Seeking Empty Places

Years ago, I walked into a newly constructed art studio and had a religious experience. The daylight through the windows was making shine shapes on the grey-painted wood floor; the ceiling so far above my reach I’d be afraid to climb; the electrical outlets and exposed pipes painted to match the white walls. The molding had not yet been replaced around the edges, and the fumes made the air rich and heavy. Once assured I could walk on the just-dry floor paint, I entered, and it happened immediately.

Some call me a space junkie. Actually, no one calls me that, but it would be accurate. My spirit, and the yearning it experiences that Rumi suggests is God, calls for structure in certain shapes. At my most tempest-tossed, a video of a tiny house, or a guy saying he lived for a year in a yurt, strikes fire. When I hike and come across a lean-to made of fallen branches, deliberately placed, I crawl inside and lie down and analyze the sky design made by the interlaced limbs. Tear-drop trailers, aging Airstreams, dance studios with mirrored walls, banquet halls unused all sound in me a call to reverence. I remember weeping in the bed loft of a pull-behind camper when my parents decided to sell it, having built a cabin that replaced it. I was grieving this singular shape, the part of me that could only exist in this particular configuration.

For the last three nights I have slept in a simple bunk in a room shared with three other women, in an international hostel. Under my bed is a plywood cupboard, big enough to easily hold my backpack and hoop, with a latch that my borrowed padlock fits onto perfectly. My bed is below my roommate’s bed, against the wall on two sides, and the other two sides have green fabric curtains hung on elastic cord, that allow me to close it up like a blanket fort. Inside my fort is an electrical outlet, an overhead light, and a fan. The room has a table, a window, and a sink. You need a key to enter the room. Just down the hall are bathrooms, each one private, with toilets and showers. The bed came made up with a white fitted sheet, and at the foot of the bed a folded top sheet and one blanket. One pillow, one white pillowcase.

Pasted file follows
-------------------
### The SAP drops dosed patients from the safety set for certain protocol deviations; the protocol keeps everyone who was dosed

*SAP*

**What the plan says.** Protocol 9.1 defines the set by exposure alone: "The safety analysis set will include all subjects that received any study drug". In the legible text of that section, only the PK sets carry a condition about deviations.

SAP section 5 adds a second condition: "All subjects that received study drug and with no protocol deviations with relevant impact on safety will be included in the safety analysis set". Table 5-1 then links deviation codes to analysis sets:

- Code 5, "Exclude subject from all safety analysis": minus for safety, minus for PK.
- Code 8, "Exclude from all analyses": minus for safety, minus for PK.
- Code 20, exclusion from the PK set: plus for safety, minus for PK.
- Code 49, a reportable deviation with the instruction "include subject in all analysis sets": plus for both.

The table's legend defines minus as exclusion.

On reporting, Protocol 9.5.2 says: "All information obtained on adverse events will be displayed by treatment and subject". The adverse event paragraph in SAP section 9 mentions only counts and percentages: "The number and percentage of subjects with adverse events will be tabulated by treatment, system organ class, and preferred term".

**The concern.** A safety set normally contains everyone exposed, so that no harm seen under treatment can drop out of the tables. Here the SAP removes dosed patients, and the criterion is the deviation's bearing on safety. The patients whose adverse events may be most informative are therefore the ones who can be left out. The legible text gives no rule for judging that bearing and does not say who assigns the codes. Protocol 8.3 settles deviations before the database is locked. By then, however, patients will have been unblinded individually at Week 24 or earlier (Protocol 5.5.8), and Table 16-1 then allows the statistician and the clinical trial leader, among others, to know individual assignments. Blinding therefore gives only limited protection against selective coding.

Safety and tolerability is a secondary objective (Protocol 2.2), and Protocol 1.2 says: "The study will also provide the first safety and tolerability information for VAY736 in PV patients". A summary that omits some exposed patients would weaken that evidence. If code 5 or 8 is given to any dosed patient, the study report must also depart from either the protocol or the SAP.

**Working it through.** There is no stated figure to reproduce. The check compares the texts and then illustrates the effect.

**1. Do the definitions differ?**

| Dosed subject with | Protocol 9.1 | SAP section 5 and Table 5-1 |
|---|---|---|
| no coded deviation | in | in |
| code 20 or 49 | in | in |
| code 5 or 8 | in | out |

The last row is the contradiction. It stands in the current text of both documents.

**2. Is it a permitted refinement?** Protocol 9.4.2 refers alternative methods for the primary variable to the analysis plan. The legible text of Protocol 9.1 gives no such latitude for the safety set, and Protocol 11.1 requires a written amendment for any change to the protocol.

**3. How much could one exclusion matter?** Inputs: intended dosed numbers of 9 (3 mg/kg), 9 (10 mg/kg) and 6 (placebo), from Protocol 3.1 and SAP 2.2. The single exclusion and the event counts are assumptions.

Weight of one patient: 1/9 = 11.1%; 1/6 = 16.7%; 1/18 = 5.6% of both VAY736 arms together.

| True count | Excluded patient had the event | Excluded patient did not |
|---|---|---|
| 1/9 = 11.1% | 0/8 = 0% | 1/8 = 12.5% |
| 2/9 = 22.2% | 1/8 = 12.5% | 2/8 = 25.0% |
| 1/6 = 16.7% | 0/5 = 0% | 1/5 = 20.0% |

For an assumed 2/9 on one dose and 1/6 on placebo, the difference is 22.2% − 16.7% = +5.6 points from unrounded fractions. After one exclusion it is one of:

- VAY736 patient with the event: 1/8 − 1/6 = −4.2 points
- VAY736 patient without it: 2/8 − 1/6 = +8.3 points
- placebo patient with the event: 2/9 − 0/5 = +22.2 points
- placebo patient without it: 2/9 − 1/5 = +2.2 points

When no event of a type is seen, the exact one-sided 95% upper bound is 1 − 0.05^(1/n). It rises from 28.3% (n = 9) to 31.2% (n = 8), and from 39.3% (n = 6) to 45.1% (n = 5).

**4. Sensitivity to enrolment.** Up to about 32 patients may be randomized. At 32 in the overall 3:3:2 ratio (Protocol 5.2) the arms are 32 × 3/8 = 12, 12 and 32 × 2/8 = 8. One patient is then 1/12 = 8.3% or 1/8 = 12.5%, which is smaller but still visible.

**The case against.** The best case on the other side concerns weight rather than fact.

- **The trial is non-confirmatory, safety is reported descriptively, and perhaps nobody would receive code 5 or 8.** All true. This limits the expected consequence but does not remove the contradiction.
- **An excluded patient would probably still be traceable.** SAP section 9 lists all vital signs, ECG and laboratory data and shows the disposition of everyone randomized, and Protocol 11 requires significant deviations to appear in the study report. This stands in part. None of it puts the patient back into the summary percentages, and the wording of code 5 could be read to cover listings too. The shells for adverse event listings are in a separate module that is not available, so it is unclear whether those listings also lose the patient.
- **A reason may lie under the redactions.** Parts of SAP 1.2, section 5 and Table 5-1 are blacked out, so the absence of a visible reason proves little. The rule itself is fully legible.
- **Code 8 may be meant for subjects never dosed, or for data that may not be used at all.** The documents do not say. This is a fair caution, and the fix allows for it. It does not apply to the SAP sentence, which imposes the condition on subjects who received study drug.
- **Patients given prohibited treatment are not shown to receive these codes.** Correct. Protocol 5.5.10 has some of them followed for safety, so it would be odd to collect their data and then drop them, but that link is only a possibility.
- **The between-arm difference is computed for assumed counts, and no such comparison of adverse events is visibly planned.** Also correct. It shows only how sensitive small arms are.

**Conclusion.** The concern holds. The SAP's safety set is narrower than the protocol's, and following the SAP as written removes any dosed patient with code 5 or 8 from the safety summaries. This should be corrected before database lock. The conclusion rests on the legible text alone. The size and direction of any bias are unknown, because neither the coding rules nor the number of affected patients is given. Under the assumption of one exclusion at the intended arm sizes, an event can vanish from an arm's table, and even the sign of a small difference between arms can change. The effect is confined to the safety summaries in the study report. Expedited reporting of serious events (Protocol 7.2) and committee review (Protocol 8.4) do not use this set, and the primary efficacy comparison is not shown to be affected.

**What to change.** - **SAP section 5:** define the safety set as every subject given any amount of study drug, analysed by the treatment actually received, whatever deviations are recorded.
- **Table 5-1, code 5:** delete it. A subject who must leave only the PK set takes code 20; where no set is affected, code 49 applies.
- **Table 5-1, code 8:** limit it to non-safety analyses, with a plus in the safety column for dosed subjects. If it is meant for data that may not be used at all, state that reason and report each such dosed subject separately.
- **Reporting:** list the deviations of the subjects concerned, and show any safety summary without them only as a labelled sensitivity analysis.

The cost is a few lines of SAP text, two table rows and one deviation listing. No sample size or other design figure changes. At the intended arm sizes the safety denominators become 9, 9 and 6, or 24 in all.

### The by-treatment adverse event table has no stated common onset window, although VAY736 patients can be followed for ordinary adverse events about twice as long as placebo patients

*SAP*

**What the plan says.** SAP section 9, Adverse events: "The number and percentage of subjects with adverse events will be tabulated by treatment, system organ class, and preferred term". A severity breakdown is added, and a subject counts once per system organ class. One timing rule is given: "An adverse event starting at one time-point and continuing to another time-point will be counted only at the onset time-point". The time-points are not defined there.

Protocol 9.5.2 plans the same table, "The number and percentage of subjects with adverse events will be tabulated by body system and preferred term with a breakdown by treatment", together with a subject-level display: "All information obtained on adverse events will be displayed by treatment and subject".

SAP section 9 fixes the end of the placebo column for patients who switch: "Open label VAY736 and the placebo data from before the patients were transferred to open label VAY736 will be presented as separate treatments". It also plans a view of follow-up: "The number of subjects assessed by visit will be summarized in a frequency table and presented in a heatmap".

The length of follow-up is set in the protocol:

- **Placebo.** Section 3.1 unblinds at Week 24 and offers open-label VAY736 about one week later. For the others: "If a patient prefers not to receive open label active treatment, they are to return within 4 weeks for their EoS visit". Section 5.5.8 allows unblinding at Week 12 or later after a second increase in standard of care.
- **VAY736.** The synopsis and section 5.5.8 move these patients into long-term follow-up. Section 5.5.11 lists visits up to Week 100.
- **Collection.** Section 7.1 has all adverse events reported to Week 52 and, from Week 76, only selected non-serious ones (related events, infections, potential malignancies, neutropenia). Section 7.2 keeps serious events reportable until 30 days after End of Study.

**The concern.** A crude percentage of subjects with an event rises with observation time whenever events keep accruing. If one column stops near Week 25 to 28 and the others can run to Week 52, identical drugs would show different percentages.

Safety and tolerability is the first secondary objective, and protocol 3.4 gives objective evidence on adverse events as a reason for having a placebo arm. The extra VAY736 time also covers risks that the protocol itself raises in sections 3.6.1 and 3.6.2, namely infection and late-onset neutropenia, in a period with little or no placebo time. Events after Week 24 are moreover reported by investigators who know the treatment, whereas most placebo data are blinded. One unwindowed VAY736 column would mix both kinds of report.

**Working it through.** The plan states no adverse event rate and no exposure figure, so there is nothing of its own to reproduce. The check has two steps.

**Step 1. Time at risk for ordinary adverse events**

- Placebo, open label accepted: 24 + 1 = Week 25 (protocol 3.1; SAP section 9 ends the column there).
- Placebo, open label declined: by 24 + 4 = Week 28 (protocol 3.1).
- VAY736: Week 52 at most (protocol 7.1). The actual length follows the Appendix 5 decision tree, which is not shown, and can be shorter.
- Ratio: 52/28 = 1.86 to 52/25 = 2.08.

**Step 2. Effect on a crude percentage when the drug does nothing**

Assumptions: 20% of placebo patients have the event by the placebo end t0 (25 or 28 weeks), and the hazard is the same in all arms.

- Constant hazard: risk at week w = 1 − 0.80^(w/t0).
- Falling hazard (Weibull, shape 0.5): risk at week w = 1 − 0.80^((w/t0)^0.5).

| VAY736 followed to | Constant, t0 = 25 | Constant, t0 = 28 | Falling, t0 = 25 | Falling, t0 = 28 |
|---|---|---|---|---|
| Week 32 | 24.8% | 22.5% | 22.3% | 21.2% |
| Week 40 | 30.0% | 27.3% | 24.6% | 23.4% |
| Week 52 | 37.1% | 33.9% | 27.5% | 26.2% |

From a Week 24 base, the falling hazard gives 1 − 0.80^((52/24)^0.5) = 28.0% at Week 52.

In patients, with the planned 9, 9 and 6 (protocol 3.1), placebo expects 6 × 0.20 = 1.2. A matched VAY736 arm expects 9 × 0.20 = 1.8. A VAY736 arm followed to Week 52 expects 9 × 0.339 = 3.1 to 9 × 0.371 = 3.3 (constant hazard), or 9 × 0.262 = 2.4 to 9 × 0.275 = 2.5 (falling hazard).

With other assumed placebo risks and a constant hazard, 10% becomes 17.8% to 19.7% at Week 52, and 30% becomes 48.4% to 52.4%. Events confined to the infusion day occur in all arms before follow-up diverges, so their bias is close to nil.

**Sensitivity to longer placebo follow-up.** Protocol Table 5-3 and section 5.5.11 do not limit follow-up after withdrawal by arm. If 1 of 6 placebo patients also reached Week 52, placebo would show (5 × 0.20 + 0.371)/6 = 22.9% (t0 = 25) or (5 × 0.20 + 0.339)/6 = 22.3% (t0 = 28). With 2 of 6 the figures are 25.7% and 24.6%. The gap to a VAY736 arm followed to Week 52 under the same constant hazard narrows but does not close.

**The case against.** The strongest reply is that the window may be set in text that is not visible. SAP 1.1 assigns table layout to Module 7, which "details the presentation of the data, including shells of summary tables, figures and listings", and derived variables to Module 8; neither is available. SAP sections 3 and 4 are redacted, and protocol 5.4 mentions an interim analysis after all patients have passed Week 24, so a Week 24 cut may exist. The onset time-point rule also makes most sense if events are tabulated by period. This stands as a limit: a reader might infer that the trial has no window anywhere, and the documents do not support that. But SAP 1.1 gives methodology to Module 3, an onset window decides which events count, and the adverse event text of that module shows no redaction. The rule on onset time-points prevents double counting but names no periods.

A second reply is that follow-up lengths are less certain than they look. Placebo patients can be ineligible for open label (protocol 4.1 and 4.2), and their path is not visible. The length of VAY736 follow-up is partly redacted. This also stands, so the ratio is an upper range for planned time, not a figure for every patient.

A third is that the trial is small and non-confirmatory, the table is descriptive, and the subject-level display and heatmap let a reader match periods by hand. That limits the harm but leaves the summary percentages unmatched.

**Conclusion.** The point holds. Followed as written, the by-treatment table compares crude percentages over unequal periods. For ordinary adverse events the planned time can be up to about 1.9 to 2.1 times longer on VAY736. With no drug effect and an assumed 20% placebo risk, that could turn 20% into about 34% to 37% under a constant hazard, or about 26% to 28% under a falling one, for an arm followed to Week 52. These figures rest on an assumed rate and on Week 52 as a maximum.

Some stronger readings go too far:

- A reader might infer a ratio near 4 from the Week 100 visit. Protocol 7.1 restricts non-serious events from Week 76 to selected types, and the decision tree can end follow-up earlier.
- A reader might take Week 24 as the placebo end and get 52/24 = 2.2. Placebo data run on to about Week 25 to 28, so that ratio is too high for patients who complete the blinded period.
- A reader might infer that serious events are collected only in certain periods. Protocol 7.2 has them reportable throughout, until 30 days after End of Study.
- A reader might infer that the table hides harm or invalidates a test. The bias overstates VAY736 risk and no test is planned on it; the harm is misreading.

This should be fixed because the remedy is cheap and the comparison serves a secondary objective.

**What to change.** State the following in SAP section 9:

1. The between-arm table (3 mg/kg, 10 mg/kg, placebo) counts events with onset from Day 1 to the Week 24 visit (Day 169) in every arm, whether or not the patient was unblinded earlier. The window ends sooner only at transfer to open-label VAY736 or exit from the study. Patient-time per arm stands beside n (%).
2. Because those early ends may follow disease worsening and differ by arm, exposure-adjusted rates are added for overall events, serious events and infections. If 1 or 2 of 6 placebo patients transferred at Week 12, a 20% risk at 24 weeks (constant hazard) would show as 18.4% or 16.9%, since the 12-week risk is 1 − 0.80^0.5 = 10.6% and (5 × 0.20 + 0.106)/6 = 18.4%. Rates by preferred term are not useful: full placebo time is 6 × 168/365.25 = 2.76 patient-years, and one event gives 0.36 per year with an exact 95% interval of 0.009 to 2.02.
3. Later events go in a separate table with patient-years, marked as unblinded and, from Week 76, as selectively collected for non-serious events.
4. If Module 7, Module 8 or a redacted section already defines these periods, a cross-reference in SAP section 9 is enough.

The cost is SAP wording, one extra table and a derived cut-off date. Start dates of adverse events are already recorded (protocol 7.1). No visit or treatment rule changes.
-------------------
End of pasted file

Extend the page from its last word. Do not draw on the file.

I’m in downtown Seattle, and a little troubled. My heart was weighed down when I arrived here. Each day, a little more centered, a little more reconnected to Spirit/Universe/God. Still, I am grieving losses. I’m pretty new to city life, and while most of it suits me (everything I could possibly need to eat or drink within a block, and conversation abounds) I am challenged to find a place to be alone and unobserved; a place somewhat bigger than my blanket fort bunk. I need a space for revolution. For many revolutions. For many, mini revolutions. I need a place to spin my hula hoop.

Last week, a hotel front desk worker unlocked an unused conference room for me. In the same hotel, in a pinch, I could hoop in the double queen-bed room, as long as I stuck to waist or chest hooping, keeping the rotating hoop higher than the bed, and not attempting any trick that risked the hoop flying off. But my hostel dorm room is not quite wide enough, and the bathrooms, though fairly spacious, are impeded upon by the fixtures. There is space in the common area, but having recently hooped under the observation of others who were not hooping, who were seated and watching, I can say that isn’t for me. Today I might try walking down to the waterfront, where friends tell me the dock is wide and unpopulated. I might also go to a church, and ask if I can hoop in their basement.

I realize we are all impacted by the size and shape and configuration of the structures around us; I’m not alone in this. Cathedrals are built for a reason. Many of my friends obsess over treehouses, hobbit holes, houses made from shipping containers, and houseboats. (I think I should throw a party someday where we all make playhouses out of refrigerator boxes.) I’m equally intrigued by living in small and unusual spaces, and living with a tiny amount of possessions. Spaces, and space. Little, and nothing. I would venture a guess that today’s lifestyle experiment is a bridge to something else, maybe a life where any storage space beyond a backpack looks generous to me.